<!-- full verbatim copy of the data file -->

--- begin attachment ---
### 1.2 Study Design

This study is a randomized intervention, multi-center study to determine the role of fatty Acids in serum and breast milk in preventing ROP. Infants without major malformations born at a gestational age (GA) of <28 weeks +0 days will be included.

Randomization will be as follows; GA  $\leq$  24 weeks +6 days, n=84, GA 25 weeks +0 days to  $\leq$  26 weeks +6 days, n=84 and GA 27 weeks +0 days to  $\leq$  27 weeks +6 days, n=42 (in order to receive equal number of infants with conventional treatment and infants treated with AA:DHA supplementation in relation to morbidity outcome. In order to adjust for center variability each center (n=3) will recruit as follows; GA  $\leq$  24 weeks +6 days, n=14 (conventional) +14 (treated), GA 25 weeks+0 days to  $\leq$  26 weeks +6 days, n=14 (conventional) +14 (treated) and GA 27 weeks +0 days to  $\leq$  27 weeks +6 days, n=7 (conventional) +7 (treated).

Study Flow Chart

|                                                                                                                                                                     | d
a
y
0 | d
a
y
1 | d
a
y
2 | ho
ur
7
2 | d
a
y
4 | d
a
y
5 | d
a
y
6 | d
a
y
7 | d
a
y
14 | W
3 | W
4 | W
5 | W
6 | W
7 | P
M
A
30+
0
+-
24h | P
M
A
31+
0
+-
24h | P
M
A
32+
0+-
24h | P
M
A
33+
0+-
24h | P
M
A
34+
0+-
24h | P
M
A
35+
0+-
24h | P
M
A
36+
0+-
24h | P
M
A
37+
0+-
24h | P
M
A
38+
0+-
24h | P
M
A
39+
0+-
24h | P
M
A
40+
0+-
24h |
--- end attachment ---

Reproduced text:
### 1.2 Study Design

This study is a randomized intervention, multi-center study to determine the role of fatty Acids in serum and breast milk in preventing ROP. Infants without major malformations born at a gestational age (GA) of <28 weeks +0 days will be included.

Randomization will be as follows; GA  $\leq$  24 weeks +6 days, n=84, GA 25 weeks +0 days to  $\leq$  26 weeks +6 days, n=84 and GA 27 weeks +0 days to  $\leq$  27 weeks +6 days, n=42 (in order to receive equal number of infants with conventional treatment and infants treated with AA:DHA supplementation in relation to morbidity outcome. In order to adjust for center variability each center (n=3) will recruit as follows; GA  $\leq$  24 weeks +6 days, n=14 (conventional) +14 (treated), GA 25 weeks+0 days to  $\leq$  26 weeks +6 days, n=14 (conventional) +14 (treated) and GA 27 weeks +0 days to  $\leq$  27 weeks +6 days, n=7 (conventional) +7 (treated).

Study Flow Chart

|                                                                                                                                                                     | d
a
y
0 | d
a
y
1 | d
a
y
2 | ho
ur
7
2 | d
a
y
4 | d
a
y
5 | d
a
y
6 | d
a
y
7 | d
a
y
14 | W
3 | W
4 | W
5 | W
6 | W
7 | P
M
A
30+
0
+-
24h | P
M
A
31+
0
+-
24h | P
M
A
32+
0+-
24h | P
M
A
33+
0+-
24h | P
M
A
34+
0+-
24h | P
M
A
35+
0+-
24h | P
M
A
36+
0+-
24h | P
M
A
37+
0+-
24h | P
M
A
38+
0+-
24h | P
M
A
39+
0+-
24h | P
M
A
40+
0+-
24h |